--
Kevin Bracey
http://www.bracey-griffith.freeserve.co.uk/
--



Sun, 21 Nov 2004 08:48:30 GMT  
 Multi-dimensional array using dynamic memory allocation


Quote:
> Hello guys,

> I would like to declare a multi-dimensional array using dynamic memory
> allocation. While I have the code for one dimension,

> int x_length=5;
> int *one_dimension_array;
> int (int *)malloc(x_length*sizeof(int));
> /* test */
> one_dimension_array[2]=3453;

> I just can't work out how to add the second dimension so I can write
> something like

see http://www.eskimo.com/~scs/C-faq/q6.16.html as well as
http://www.eskimo.com/~scs/C-faq/q7.7.html

hth.

sinan
--



Sun, 21 Nov 2004 08:48:33 GMT  
 Multi-dimensional array using dynamic memory allocation

Quote:
> Hello guys,

> I would like to declare a multi-dimensional array using dynamic memory
> allocation. While I have the code for one dimension,

> int x_length=5;
> int *one_dimension_array;
> int (int *)malloc(x_length*sizeof(int));
> /* test */
> one_dimension_array[2]=3453;

> I just can't work out how to add the second dimension so I can write
> something like

> two_dimensions_array[2][3]=3453;

It's not you, it's C.  An array of arrays does not decay into
a pointer to a pointer so there's no way of dynamically allocating
memory and trying to reference it with double subscripts.  The best
you can do is dynamically allocate enough memory and keep track of
the subscripting on your own so that instead of:

two_dimensions_array[2][3] = 3453;

you reference

two_dimensions_array[2*ncolumns + 3] = 3453;

Hope that helps :).

--Jeff Turner
Senior Engineer
No-wei Firmware
No-wei, leaders in firmware design and debug for over a fortnight.

Quote:

> Thank you for helping,

> regards,
> Enrique

--



Sun, 21 Nov 2004 22:57:28 GMT  
 Multi-dimensional array using dynamic memory allocation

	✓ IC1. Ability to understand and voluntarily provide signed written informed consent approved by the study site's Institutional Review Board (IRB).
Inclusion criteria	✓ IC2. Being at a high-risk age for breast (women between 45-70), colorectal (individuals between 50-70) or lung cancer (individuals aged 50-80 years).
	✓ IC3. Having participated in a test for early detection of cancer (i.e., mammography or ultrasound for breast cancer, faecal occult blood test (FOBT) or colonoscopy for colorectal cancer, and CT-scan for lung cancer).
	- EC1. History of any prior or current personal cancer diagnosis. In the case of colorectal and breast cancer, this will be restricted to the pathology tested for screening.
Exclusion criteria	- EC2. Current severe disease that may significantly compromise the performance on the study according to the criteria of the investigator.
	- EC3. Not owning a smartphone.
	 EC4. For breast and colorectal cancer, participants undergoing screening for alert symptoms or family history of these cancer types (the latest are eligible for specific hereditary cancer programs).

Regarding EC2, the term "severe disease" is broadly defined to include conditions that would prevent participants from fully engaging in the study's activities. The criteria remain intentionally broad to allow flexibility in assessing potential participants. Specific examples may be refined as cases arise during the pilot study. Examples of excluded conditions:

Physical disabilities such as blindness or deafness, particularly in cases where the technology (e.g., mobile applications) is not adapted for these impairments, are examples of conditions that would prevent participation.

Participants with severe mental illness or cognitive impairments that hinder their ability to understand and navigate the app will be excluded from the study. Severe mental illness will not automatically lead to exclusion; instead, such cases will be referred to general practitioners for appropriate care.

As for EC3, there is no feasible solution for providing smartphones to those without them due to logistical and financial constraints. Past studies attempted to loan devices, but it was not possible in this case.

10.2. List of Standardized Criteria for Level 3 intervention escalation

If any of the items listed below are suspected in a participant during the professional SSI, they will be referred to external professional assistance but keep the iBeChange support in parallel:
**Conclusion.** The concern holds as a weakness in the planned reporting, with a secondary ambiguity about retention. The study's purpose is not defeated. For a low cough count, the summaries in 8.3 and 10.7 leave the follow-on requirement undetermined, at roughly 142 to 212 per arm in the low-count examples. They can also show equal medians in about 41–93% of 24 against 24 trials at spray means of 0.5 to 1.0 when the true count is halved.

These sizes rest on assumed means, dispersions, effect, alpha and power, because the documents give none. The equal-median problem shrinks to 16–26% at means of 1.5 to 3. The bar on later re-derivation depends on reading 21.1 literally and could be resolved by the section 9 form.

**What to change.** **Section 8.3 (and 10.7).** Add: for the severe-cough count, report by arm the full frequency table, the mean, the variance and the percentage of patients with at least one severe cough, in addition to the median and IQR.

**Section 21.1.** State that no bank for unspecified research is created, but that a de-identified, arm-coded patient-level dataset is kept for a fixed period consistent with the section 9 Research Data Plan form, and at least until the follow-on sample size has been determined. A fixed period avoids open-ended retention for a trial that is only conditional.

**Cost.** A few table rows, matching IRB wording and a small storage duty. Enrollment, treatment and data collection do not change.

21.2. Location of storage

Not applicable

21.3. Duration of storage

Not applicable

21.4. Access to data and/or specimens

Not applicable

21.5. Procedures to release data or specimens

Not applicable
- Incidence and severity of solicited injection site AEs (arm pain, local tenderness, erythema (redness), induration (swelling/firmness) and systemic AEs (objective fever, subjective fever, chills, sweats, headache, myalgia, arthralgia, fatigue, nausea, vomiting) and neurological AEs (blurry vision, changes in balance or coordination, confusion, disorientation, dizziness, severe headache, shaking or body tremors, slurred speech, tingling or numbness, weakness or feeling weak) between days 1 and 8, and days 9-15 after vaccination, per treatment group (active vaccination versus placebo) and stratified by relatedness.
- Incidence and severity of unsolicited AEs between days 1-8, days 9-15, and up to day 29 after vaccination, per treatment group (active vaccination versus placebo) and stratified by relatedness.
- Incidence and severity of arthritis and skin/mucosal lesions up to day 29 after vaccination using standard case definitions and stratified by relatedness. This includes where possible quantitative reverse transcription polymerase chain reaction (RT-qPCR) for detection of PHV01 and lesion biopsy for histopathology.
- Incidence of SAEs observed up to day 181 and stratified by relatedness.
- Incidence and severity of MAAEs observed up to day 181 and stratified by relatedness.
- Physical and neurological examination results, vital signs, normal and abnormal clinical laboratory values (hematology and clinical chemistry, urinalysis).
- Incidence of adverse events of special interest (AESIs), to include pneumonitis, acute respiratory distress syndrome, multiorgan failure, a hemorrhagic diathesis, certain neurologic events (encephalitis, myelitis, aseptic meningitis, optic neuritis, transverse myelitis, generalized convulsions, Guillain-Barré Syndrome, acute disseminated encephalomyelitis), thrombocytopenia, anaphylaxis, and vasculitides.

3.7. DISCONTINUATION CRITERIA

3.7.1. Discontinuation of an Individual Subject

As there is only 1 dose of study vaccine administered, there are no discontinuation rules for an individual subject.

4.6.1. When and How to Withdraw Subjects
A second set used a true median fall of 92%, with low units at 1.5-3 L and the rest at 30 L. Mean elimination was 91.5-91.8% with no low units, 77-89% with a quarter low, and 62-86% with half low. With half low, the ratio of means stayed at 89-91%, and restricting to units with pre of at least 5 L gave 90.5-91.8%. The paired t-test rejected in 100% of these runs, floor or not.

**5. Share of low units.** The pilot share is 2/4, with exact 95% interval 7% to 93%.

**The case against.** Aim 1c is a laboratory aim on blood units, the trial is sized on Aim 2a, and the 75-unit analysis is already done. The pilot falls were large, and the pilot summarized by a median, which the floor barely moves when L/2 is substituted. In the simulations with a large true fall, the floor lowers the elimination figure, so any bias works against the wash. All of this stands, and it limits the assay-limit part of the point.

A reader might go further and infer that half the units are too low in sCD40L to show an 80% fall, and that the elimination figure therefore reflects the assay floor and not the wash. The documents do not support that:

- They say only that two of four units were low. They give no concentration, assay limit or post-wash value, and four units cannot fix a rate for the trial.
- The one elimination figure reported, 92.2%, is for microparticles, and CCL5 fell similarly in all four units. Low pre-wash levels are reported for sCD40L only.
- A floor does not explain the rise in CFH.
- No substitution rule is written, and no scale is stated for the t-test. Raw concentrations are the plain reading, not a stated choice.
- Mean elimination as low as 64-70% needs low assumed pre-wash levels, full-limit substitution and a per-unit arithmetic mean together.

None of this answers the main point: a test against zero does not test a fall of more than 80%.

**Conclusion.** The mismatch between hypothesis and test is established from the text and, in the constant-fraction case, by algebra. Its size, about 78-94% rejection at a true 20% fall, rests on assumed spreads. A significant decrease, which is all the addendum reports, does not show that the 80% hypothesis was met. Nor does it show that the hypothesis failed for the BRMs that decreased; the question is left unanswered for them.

On 04 Jun 2002 06:09:48 GMT, Enrique Vidal Snchez

Quote:

>Hello guys,

>I would like to declare a multi-dimensional array using dynamic memory
>allocation. While I have the code for one dimension,

>int x_length=5;
>int *one_dimension_array;
>int (int *)malloc(x_length*sizeof(int));
>/* test */
>one_dimension_array[2]=3453;

>I just can't work out how to add the second dimension so I can write
>something like

>two_dimensions_array[2][3]=3453;

>Thank you for helping,

>regards,
>Enrique

See the C FAQ (http://www.eskimo.com/~scs/C-faq/top.html), topic 6.16

<<Remove the del for email>>
--



Sun, 21 Nov 2004 22:57:37 GMT  
 Multi-dimensional array using dynamic memory allocation

Quote:

> It's not you, it's C.  An array of arrays does not decay into
> a pointer to a pointer so there's no way of dynamically allocating
> memory and trying to reference it with double subscripts.  

There is.  As the FAQ answer which has been referred to earlier shows.

You can allocate an array of pointers dynamically, and point them to
where you want.  For those, subscripts work exactly as expected.
sizeof() or similar, OTOH, won't, so you'll have to carry around
information about array dimensions, too.

--

Even if all the snow were burnt, ashes would remain.
--



Mon, 22 Nov 2004 03:10:33 GMT  
 
 [ 8 post ]